The Donkey Sanctuary recently took in a pair of rescue donkeys, Stuart and Bob. Their hooves were grossly overgrown. When post-surgery complications led to the difficult decision to put Bob to sleep, Stuart needed help to start his life afresh.
Above: Stuart at the clinic before his hooves were trimmed Above: Stuart with trimmed hooves
The Sanctuary's welfare team are always on hand to support donkeys in need, so when the RSPCA contacted them about two donkeys they had seized on veterinary advice, the Sanctuary responded right away to help plan the best course of action. Along with Bob, Stuart’s feet had become so overgrown that his toes were curling up – rendering even a the shortest of walks a painful ordeal.
Head of Welfare, Hannah Bryer, visited the pair at the equine clinic in Staffordshire where they had been taken for treatment. “I could see right away that both donkeys needed corrective care on their hooves from an expert farrier,” said Hannah. “Their overgrown and misshapen feet were causing them pain and affected their ability to stand or walk normally.”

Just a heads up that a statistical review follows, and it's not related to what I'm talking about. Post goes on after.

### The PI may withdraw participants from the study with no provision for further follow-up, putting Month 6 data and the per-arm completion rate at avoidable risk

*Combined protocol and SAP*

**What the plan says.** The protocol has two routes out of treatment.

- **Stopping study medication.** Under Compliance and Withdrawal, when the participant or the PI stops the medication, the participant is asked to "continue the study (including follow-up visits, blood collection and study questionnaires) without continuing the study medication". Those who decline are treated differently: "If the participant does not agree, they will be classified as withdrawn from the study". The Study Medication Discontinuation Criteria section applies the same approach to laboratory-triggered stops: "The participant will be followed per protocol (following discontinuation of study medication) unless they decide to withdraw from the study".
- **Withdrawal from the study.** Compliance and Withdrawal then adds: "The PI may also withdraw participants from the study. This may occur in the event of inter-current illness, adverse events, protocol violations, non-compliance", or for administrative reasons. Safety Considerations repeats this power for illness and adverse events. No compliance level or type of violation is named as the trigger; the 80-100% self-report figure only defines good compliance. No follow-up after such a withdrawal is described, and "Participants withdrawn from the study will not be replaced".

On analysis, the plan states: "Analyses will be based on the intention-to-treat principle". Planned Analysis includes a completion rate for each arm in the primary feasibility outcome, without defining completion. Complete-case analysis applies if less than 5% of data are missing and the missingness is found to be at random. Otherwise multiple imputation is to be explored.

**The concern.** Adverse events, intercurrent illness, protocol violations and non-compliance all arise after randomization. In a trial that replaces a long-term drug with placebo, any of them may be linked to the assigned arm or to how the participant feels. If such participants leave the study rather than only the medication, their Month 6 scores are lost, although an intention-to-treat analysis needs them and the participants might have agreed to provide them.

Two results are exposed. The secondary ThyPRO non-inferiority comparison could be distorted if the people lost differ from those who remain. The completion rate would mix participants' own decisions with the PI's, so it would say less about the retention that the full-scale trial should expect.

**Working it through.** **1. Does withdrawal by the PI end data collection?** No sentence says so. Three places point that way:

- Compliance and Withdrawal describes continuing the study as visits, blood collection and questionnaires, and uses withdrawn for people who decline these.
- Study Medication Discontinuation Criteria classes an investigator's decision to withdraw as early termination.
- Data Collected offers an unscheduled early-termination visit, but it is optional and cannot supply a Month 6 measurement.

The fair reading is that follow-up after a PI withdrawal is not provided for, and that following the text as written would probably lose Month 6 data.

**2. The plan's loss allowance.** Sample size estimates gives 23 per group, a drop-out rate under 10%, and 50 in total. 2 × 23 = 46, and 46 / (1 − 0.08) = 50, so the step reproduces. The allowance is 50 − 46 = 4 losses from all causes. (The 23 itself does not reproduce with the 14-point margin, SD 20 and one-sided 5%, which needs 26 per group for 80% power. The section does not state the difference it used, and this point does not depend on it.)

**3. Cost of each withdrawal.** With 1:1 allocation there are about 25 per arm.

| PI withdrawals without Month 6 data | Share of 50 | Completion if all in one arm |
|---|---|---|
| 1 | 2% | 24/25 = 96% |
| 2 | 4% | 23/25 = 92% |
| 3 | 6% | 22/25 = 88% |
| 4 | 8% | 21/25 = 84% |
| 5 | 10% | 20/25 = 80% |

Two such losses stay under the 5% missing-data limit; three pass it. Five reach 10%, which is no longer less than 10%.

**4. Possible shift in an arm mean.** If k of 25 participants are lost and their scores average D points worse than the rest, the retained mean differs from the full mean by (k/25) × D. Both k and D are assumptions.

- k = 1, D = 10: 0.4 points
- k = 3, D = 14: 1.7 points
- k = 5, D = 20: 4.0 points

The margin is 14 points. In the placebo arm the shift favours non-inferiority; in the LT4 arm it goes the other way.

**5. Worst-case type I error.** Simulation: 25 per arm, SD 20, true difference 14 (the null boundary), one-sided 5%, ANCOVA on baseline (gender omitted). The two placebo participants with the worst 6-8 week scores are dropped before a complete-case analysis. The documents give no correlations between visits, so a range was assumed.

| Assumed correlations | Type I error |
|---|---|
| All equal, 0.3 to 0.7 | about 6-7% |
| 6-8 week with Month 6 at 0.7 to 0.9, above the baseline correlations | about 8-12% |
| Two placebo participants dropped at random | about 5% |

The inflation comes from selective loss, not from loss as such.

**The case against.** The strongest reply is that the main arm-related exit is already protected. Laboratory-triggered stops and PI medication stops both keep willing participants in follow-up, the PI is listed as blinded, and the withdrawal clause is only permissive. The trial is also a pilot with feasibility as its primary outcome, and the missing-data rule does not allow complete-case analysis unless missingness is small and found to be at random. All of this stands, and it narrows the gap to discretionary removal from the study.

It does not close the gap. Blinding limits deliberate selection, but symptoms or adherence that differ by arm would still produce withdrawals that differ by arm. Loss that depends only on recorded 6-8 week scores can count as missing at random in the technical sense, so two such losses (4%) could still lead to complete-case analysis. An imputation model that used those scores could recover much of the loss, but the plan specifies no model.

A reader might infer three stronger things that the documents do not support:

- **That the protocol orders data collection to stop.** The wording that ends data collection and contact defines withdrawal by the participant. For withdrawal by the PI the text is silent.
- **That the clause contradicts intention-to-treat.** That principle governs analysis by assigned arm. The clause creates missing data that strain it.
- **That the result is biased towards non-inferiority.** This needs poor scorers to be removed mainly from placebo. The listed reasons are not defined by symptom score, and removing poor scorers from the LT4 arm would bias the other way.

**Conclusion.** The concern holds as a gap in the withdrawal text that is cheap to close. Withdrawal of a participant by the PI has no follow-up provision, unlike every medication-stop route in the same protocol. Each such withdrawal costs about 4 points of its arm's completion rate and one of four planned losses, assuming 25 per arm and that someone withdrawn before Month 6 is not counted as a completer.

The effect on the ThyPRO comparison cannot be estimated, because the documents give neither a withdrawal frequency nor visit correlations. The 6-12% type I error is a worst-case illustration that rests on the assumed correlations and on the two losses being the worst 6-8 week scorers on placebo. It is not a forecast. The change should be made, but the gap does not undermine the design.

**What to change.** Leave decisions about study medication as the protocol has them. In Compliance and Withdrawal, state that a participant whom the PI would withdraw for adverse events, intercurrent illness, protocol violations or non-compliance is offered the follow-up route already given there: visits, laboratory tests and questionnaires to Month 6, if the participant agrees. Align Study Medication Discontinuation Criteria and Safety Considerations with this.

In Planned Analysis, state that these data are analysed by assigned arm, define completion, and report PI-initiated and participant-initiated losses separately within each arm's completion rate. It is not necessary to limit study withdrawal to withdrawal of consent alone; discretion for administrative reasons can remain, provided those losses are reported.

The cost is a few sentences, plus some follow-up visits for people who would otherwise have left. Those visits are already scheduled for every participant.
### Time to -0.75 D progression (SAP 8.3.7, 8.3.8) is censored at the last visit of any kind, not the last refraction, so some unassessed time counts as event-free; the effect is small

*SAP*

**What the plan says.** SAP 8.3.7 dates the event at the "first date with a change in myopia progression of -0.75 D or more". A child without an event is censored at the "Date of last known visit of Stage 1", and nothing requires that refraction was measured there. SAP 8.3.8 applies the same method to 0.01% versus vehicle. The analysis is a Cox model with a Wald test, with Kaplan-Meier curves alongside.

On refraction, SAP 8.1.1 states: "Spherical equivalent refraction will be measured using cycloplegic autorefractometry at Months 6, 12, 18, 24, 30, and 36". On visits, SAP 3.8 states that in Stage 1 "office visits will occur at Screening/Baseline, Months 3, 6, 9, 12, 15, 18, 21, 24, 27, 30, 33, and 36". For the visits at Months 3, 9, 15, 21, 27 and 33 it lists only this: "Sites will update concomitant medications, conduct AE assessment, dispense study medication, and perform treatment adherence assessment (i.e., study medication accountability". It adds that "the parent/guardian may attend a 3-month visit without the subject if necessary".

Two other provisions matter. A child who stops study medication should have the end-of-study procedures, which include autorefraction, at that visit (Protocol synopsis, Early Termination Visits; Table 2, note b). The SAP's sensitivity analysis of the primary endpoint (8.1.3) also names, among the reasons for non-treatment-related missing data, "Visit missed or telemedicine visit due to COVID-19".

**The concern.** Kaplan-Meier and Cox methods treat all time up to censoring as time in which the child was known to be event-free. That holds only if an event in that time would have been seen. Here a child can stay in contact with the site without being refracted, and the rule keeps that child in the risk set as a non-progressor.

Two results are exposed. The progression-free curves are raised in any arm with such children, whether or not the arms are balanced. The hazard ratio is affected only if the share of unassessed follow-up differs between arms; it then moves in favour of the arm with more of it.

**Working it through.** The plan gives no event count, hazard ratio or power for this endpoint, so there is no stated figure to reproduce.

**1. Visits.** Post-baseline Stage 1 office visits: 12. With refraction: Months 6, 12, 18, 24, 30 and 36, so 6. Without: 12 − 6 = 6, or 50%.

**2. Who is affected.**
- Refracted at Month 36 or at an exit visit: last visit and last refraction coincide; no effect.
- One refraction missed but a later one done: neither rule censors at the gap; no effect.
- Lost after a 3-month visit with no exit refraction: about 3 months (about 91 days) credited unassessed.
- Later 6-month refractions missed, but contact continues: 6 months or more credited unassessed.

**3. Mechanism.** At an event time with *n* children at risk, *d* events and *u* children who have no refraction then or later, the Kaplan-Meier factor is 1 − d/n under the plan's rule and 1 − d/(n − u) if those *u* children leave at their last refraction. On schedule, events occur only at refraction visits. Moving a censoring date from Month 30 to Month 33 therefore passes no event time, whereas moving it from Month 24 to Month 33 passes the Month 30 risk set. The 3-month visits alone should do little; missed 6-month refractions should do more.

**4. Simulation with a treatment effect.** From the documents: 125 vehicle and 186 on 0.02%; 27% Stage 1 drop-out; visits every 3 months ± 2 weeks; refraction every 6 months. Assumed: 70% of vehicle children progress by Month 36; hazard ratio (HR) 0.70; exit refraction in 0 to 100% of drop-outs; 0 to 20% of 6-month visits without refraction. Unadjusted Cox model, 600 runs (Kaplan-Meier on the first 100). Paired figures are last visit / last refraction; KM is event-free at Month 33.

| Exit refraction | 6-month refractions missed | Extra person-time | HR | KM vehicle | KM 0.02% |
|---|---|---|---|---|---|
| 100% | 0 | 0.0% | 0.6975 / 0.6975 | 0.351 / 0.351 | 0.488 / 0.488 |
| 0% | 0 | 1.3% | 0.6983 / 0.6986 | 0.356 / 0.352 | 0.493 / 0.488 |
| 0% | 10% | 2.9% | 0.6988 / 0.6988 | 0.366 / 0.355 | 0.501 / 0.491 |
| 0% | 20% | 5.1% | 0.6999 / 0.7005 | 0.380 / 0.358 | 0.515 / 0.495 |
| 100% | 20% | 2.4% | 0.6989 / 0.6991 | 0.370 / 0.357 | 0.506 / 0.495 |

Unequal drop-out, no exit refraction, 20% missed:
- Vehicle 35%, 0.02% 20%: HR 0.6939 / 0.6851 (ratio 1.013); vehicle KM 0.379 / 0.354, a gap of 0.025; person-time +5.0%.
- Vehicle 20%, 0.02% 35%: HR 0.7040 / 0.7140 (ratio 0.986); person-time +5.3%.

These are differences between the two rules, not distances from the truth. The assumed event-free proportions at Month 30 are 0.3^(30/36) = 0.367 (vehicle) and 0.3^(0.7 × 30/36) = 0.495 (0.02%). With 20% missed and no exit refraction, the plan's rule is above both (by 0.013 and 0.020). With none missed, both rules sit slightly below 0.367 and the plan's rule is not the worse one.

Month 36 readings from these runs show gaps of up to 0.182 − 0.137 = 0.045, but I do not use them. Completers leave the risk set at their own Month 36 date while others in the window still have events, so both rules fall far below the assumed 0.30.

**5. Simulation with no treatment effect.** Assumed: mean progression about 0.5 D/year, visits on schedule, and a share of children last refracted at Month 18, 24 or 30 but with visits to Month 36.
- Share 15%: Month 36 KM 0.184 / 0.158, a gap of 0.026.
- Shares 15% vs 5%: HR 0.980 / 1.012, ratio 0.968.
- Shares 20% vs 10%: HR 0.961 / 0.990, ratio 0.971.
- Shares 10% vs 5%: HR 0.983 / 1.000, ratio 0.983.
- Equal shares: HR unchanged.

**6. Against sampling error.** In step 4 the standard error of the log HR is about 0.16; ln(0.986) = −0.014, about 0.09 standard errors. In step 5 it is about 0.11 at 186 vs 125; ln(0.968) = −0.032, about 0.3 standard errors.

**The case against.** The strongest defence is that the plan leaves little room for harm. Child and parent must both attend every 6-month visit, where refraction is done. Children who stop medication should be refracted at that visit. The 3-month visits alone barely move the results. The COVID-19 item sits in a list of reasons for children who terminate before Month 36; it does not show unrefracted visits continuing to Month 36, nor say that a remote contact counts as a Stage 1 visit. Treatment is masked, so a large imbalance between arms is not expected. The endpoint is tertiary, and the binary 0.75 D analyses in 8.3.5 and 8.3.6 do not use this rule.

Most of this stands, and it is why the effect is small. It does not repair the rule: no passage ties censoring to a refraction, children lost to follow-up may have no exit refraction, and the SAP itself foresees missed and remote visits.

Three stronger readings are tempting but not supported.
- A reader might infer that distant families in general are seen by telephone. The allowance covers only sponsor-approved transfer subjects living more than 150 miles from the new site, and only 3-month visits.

Above: Bob in hospital Above: Stuart and Bob in trailer
Both donkeys underwent routine assessments, treatment and, for Bob, a castration procedure that every stallion receives when coming into the Sanctuary's care. The journey of this donkey duo took a heartbreaking turn when Bob suffered post-operation complications and – despite extensive veterinary treatment – the difficult decision was taken to put him to sleep.
Donkeys form close bonds, and the impact of such a sudden loss can in turn be a life threatening event for the donkey that loses its companion. The team knew that it was vital that Stuart got all the support he needed, and for him to be relocated to another group of donkeys as soon as possible.